Food chain workers alliance

"Food workers are the hands that feed us, yet they are this group of invisible people.”  

What does a truly sustainable food system look like?  Amid growing awareness of the connection between farming, health, and the environment, many people feel sustainability is about how our food is grown and distributed.  For the Food Chain Workers Alliance (FCWA) and the 20 million people in America who plant, harvest, process, transport, prepare, serve, and sell the food on our plates1, that question must also include who.

Food Worker Identity

The FCWA is a national coalition of 23 worker-based organizations, including unions, worker centers, and food justice groups, that collectively represents close to 300,000 workers across the food chain.  Prior to 2008, many labor organizations were concerned that worker justice issues were being left out of the conversation around sustainable food systems. These groups were struggling with ways to integrate their work into the growing national food movement. As Diana Robinson, Campaign and Education Coordinator for FCWA put it, "Food workers are the hands that feed us, yet they are this group of invisible people.”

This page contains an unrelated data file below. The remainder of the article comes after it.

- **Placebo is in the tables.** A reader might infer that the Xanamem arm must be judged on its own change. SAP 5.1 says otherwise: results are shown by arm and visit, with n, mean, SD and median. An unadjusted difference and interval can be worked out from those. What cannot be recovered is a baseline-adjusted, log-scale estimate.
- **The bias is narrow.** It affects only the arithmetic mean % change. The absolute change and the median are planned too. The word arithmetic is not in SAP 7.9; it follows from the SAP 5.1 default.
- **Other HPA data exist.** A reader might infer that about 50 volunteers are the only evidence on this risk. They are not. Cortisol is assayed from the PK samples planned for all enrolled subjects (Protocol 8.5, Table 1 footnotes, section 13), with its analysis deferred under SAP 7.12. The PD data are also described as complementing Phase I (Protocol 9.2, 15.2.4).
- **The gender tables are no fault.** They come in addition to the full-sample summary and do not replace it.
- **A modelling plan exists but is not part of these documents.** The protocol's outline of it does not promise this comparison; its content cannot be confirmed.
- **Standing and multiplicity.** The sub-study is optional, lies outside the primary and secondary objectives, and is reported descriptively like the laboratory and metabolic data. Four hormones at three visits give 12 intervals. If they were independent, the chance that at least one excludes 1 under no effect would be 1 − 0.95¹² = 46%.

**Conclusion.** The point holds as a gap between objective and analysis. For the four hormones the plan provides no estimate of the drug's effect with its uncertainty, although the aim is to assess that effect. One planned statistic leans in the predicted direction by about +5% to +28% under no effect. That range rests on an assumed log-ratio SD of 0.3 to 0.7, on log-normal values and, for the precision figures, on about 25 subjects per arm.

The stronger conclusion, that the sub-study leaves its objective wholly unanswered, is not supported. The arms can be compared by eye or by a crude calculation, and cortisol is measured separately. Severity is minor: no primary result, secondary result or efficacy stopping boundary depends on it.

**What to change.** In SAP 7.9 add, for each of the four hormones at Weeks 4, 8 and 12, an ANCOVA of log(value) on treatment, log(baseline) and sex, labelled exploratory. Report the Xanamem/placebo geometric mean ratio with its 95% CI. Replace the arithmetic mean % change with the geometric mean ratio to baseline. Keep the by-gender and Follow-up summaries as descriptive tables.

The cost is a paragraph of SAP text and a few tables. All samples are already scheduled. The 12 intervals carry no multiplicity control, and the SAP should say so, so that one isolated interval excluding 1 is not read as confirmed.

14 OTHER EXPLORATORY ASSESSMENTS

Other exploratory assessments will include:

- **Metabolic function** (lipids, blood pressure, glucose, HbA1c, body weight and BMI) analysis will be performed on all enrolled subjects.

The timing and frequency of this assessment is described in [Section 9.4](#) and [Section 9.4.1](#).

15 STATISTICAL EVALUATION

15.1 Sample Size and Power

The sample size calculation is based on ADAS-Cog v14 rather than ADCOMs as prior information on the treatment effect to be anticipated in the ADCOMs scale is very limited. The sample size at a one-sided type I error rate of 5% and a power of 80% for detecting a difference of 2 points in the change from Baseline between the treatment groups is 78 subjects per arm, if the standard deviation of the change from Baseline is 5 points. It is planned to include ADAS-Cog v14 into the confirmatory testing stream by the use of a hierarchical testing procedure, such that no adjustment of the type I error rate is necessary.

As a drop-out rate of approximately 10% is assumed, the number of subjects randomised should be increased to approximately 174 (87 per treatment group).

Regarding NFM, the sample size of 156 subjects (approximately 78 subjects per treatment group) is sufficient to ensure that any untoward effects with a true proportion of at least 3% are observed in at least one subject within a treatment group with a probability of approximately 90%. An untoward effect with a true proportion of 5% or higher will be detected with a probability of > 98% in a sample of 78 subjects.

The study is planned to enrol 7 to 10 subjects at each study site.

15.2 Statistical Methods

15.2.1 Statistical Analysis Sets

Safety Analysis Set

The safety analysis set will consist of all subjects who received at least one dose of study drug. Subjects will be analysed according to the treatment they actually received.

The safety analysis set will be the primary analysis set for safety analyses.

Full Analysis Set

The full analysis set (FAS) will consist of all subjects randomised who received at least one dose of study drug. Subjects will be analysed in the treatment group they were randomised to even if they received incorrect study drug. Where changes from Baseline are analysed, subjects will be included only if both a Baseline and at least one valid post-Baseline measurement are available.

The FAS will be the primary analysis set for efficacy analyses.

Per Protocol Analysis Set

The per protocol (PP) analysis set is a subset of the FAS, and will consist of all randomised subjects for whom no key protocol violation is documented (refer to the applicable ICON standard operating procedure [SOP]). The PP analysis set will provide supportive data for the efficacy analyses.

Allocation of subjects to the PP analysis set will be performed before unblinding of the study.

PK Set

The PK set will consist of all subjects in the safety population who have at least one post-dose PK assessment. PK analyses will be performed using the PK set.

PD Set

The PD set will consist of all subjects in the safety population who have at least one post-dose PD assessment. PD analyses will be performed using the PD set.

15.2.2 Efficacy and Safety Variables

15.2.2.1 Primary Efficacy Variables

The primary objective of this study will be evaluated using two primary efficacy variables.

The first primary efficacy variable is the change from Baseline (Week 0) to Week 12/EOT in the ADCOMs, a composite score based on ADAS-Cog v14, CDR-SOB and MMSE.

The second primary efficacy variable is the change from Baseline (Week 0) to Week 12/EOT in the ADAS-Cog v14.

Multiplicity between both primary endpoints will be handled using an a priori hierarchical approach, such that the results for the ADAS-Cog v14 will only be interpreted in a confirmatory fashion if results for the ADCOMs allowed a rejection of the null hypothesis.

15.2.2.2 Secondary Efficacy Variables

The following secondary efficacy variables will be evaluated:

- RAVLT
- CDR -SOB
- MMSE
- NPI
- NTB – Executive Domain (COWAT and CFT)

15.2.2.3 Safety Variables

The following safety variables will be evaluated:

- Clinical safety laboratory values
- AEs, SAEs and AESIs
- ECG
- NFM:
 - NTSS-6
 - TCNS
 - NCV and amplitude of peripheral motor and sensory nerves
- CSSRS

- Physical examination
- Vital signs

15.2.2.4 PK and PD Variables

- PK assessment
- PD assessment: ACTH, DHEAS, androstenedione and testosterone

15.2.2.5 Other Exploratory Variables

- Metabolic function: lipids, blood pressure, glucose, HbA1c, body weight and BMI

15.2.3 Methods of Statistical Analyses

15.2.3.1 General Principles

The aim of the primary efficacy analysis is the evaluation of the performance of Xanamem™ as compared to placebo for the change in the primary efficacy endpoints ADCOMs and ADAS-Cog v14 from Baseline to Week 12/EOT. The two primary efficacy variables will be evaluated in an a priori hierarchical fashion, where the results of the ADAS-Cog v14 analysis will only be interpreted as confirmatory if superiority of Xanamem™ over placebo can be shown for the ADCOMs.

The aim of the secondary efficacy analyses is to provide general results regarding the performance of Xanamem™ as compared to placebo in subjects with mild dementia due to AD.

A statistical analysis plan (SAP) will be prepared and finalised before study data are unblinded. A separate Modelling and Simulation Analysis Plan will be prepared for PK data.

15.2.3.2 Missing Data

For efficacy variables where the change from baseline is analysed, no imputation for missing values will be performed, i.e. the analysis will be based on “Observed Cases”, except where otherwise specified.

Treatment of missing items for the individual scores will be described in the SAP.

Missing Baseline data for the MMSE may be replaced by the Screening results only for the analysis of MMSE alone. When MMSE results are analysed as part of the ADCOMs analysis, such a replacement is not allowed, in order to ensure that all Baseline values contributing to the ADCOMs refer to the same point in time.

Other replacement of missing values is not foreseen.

In 2008, several worker justice organizations began to meet and discuss ways they could collaborate, share information, and support each other’s work. The groups, realizing that a formal alliance would be a strategic way to build power along the food chain formed the Food Chain Workers Alliance in 2009 with ten founding members.2

According to Robinson, the FCWA’s founding members felt it was critical to create a food worker identity, which encompasses those who work across the food chain, from agricultural production, to processing, packing and transport, to retail and restaurants. Bringing all workers in these sectors under a common identity helps them connect with each other and recognize they are part of a shared struggle.  It also bridges the gap between the food movement and the labor movement, and helps advocates in both see their common vision.

Building Power